C4 Plants: Plants that use a supplementary method of CO2 uptake to form a four-carbon sugar compound. Photosynthesis in these plants involves the reaction of CO2 with C3 phosphoenolpyruvate (PEP) to form C4 oxaloacetatic acid (OAA), which is converted into malic acid. Malic acid is then broken down into CO2 (which enters the Calvin Cycle to form sugars and starch) and pyruvic acid (3-carbon molecule), which is then converted back to PEP. C4 plants are well adapted for habitats with high daytime temperatures and intense sunlight. The 12C/13C ratio of C4 plants is distinct and can be determined from masspectrometry. C4 plants have less 12C but more 13C compared to C3 Plants. The 13C in C4 tissue is still less than what naturally occurs in the atmosphere. e.g. Tropical grasses, including crabgrass, corn, sugarcane, sorghum.


A natural alkaloid and insecticide produced by several unrelated plant species (coffee, tea, and cacao). It also functions as a central nervous system stimulant that reversibly blocks the action of adenosine on its receptors.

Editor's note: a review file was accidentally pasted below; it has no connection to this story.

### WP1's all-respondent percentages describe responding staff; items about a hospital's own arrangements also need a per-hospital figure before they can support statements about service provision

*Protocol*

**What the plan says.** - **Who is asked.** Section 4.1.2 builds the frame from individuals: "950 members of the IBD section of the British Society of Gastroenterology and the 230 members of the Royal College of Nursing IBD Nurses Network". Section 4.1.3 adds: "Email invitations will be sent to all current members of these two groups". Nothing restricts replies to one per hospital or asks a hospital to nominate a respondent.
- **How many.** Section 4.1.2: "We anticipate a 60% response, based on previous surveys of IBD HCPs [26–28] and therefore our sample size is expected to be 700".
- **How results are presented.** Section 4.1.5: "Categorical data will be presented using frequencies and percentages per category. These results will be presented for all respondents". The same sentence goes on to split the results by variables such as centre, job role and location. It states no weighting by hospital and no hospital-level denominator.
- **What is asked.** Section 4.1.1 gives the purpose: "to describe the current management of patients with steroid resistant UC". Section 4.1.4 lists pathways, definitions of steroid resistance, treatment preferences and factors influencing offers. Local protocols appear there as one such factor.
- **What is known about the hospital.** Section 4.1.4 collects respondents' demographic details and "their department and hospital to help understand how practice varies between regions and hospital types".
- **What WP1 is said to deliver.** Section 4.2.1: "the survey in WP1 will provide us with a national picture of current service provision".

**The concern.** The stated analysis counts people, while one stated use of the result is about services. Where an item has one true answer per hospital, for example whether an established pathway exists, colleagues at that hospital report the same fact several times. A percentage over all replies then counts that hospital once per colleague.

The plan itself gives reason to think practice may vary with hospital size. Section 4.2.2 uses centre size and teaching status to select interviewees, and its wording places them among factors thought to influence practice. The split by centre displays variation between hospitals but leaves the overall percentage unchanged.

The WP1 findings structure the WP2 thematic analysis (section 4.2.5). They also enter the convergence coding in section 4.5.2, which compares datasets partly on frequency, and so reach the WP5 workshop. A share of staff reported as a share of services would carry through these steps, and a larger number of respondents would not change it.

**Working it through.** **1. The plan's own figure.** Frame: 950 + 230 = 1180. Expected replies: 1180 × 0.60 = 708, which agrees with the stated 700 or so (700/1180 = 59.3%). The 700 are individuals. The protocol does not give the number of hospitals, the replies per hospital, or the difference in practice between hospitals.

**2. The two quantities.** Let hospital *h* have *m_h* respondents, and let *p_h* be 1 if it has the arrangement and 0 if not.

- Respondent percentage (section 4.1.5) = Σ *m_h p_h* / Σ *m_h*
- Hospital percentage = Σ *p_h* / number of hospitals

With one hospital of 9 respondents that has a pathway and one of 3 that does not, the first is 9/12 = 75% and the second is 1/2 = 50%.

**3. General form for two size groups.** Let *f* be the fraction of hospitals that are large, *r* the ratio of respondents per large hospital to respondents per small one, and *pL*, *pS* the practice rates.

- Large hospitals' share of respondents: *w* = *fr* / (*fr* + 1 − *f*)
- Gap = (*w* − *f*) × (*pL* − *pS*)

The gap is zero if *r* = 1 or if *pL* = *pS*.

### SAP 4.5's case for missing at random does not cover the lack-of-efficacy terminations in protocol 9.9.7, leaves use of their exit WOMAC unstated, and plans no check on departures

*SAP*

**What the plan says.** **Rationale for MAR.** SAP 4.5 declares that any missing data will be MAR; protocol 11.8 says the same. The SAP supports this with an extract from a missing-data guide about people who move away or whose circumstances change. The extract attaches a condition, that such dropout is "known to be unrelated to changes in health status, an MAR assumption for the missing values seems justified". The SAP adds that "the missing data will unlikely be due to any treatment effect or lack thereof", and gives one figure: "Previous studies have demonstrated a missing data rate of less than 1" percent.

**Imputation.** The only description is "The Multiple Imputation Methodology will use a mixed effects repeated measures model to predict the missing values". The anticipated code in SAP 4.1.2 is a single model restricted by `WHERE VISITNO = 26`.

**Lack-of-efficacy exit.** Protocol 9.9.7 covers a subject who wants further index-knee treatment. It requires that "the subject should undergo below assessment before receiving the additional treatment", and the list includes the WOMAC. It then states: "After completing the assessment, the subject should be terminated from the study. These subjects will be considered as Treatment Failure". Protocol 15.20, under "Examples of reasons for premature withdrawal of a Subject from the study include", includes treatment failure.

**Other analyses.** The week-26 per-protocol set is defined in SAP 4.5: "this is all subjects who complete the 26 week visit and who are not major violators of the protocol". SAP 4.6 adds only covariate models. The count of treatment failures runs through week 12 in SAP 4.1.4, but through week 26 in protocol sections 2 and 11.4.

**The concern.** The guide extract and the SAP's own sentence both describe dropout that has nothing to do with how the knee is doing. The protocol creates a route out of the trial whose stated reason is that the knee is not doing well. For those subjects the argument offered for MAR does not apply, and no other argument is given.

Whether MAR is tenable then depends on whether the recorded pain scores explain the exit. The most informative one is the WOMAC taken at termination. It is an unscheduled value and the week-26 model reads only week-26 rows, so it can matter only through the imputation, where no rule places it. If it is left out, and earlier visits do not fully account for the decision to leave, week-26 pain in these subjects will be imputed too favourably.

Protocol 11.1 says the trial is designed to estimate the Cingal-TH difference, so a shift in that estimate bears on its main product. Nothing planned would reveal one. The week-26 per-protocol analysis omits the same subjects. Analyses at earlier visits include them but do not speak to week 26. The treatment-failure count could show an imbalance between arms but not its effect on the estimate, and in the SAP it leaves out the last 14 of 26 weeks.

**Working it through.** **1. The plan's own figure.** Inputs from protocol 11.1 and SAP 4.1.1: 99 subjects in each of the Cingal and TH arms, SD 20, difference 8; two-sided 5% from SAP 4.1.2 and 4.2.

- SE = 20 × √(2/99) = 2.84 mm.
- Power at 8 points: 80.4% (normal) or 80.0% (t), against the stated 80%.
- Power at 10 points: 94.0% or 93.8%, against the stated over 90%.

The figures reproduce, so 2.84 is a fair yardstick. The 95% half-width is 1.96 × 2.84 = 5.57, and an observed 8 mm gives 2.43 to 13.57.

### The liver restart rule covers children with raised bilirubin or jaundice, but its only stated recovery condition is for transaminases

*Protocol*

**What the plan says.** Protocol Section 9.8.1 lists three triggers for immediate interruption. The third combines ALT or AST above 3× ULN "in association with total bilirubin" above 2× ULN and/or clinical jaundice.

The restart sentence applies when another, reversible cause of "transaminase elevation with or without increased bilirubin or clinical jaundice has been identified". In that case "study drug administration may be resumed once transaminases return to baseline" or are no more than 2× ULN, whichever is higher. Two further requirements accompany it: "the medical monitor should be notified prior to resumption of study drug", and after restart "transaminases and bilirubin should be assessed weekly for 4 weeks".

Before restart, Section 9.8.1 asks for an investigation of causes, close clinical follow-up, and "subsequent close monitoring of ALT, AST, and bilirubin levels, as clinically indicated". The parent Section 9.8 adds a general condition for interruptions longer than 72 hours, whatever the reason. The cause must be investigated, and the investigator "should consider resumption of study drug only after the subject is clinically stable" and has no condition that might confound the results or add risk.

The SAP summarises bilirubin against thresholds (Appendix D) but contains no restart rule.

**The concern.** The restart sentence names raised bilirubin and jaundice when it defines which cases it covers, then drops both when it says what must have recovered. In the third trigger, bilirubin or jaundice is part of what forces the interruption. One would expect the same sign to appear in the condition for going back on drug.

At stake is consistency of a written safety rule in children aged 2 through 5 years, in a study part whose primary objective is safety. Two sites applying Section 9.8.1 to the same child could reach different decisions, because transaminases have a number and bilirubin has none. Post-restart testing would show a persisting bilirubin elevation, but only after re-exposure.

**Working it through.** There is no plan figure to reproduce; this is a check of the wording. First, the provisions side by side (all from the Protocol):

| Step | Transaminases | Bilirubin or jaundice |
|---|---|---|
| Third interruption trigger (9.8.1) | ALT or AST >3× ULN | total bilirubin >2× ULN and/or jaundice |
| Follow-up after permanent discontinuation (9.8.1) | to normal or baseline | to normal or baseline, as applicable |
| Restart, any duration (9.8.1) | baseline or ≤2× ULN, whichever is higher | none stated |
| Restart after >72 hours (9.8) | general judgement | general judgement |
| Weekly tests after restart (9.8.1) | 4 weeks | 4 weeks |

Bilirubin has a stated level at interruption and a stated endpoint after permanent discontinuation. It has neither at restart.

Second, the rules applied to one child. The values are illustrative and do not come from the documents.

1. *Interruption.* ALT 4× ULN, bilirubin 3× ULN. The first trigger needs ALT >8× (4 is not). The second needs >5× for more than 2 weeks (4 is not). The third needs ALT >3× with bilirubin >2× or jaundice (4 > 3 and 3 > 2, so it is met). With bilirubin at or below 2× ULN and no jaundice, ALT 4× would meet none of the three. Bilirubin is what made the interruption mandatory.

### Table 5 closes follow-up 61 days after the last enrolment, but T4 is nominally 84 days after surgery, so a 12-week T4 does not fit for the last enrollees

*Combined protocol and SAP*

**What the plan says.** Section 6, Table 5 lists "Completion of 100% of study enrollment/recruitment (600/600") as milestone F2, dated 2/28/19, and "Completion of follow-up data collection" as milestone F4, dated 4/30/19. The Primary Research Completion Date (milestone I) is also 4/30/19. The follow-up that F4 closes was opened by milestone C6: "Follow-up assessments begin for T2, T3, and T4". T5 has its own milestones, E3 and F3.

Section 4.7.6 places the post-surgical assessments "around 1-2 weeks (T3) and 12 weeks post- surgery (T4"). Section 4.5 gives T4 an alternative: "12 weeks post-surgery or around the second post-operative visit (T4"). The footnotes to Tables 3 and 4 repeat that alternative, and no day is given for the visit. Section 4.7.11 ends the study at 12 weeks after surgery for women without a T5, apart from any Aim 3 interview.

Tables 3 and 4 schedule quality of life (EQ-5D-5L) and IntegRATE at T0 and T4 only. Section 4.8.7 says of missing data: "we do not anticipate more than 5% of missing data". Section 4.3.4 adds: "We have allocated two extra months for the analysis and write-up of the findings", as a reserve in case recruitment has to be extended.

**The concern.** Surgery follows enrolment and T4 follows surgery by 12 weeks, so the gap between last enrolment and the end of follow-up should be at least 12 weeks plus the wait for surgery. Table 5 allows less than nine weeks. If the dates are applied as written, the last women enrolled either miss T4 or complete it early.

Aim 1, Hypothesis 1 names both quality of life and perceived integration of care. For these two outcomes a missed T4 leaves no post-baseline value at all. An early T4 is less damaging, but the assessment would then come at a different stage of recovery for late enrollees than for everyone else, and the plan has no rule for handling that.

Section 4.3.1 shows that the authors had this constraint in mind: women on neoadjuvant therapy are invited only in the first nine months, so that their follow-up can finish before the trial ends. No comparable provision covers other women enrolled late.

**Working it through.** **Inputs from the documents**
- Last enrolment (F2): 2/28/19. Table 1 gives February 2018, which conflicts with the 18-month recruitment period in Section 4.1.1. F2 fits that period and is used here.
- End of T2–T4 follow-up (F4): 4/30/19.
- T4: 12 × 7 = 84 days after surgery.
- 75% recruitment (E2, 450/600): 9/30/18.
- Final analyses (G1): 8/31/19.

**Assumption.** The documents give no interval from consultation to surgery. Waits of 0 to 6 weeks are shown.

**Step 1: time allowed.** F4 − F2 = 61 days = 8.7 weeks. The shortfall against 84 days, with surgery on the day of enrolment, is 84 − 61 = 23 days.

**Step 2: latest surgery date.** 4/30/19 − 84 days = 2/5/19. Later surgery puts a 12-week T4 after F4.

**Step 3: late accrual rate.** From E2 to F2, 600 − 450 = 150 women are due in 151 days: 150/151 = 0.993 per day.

A family of New World monkeys

Calvin-Benson Cycle

The set of chemical reactions that take place in chloroplasts of plants during photosynthesis. This light-independent process converts carbon atoms from the atmosphere into three-carbon sugars.

Canids (Canidae)

Carnivorous lineage that includes domestic dogs, wolves, foxes, jackals, dingoes, and other extant and extinct dog-like mammals.


A type of cancer that starts in cells that make up the skin or the tissue lining organs, such as the liver or kidneys. Carcinomas are abnormal cells that divide without control and can spread to other parts of the body.

Cardiovascular Disease

Conditions of the heart that include diseased vessels, structural problems, and blood clots (sometimes used synonymously with Atherosclerosis).